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  3. Thankyou both for your comments, Jackie I had seen the Pro BNP test advertised by Idexx when it first came out and I thought great a blood test to pick up early heart disease but I vaguely remember reading something that said it was not suitable for screening if my memory serves me right, I will have to get more info from them and see exactly what its about. Maybe it can be used along side scanning??? im not sure? As for other blood tests i.e gene tests I don't think they are reliable in our breed.

    Thankyou Lesley and its nice to see more people are also testing for this condition. Its a difficult one to control due to its nature but hopefully if we all cooperate we can go some way into reducing the prevalence of it in future.

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  4. In terms of the ProBNP(TM) test - as we are having a lecture re HCM in the middle of November, this is something which we will be asking the expert Cardiologist - as so far, information seems to be contradictory - i.e., as Jackie has shown regarding her Vet, who will use this test first - but others appear to disregard this test. SO - we need a clear definitive comment from the experts on this - and after 16 November, hopefully I will have clarified this all - I'm not disputing the information which Jackie has posted - but feel its prudent that the question is asked of the experts - and that way we then have full clarity.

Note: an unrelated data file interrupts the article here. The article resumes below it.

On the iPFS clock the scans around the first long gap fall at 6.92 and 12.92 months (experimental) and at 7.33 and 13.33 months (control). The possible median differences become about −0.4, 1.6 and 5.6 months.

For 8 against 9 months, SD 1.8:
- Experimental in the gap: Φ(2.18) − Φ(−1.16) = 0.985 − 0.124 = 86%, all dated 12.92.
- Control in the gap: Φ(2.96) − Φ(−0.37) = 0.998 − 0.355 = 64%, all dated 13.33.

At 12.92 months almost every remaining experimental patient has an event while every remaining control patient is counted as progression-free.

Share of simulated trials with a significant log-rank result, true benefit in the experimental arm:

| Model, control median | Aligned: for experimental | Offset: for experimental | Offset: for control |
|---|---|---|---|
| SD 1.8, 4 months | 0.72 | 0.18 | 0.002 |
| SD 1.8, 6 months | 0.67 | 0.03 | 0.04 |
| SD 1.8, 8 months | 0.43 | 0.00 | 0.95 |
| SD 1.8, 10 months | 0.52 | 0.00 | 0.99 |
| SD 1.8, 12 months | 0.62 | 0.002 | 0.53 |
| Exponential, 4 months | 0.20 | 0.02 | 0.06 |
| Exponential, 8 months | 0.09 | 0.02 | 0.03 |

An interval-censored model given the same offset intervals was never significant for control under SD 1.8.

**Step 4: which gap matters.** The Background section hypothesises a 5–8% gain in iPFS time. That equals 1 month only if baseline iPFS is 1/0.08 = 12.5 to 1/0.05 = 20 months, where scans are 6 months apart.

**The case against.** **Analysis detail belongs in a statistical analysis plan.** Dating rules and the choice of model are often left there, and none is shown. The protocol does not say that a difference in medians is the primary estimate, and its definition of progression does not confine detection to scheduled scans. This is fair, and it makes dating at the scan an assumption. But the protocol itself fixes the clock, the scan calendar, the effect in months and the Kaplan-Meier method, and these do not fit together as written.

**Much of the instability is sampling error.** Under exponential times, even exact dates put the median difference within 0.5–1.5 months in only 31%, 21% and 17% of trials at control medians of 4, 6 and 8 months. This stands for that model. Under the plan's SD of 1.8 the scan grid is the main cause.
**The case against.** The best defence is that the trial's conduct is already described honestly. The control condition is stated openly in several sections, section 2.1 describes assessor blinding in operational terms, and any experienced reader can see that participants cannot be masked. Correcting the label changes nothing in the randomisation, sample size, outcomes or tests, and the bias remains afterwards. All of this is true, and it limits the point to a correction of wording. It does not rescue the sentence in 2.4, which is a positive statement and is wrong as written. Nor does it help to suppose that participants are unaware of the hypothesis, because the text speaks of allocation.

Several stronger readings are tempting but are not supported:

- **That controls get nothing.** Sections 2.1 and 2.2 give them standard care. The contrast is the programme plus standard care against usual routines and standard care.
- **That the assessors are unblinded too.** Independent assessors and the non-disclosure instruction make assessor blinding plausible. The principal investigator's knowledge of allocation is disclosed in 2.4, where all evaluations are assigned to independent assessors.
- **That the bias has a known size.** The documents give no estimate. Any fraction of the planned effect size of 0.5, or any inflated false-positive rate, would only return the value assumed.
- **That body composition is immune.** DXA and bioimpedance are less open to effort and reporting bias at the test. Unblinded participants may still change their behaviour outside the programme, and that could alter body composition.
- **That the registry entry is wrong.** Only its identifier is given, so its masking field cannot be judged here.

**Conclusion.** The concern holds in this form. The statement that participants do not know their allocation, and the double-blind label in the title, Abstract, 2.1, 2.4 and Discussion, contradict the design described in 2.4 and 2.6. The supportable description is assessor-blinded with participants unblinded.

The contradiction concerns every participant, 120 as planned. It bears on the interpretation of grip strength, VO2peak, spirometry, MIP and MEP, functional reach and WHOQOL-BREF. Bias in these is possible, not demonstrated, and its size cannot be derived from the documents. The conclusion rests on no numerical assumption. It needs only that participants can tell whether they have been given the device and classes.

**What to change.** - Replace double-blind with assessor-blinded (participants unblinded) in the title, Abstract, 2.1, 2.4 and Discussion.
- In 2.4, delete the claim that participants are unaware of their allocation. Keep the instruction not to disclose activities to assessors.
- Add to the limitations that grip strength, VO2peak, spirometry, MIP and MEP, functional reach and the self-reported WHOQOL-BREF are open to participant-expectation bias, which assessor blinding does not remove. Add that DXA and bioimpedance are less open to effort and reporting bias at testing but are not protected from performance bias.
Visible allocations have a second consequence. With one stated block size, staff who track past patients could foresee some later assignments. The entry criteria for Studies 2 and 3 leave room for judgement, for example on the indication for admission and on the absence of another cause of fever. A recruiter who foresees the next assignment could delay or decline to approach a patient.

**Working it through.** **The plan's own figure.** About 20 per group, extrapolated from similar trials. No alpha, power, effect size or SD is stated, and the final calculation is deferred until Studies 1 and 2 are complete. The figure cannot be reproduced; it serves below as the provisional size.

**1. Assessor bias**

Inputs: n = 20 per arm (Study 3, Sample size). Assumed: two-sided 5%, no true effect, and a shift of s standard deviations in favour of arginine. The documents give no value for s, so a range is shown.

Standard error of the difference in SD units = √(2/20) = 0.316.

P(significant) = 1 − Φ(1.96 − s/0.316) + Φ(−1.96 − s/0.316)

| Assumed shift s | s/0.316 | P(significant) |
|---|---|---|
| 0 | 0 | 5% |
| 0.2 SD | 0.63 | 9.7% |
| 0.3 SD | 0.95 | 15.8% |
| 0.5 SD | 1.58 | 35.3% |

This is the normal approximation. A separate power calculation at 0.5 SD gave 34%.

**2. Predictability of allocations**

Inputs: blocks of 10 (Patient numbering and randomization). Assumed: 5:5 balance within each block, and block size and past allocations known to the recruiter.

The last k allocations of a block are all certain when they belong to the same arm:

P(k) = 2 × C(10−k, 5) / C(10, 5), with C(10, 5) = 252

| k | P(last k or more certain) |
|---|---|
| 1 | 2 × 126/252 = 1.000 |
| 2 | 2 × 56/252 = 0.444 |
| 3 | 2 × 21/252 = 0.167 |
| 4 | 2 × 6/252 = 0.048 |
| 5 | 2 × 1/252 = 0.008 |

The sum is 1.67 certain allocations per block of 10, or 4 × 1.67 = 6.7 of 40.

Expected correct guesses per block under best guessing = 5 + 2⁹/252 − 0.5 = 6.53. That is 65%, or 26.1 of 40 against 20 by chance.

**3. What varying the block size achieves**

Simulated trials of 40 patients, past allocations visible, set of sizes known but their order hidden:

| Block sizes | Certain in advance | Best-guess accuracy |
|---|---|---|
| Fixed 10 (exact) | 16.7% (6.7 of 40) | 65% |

The roving reporter will let you know the results of questioning!

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  5. Well I have spoke to Idexx and a cardiologist at Liverpool Uni today and both say quite different things. The test according to Idexx can be used as a screening aid in cats who are not showing signs of heart problems. The test looks at a hormone which is found in the blood when the cardiac wall is stretched i.e HCM. The uni have also said it may be useful alongside scanning but feel there is not enough known about the test to warrant it as a stand alone as it may not pick up all cases. So again no definitive answer. They have said it would be useful to run the test along with a scan and compare results. Will be interesting to see what the experts say Lesley so do let us know ;)
    It would cetainly be nice to just do a blood sample but I have to say the scanning was not too stressful for my cats and was done conscious.

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  6. Angina Pectoris and Types checkout here
    Ischemic Heart Disease Details here
    Symptoms of Left Heart Failure and Signs click here

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  7. Thank you for the above comment but my post is in relation to cardiac disease in cats not people ;)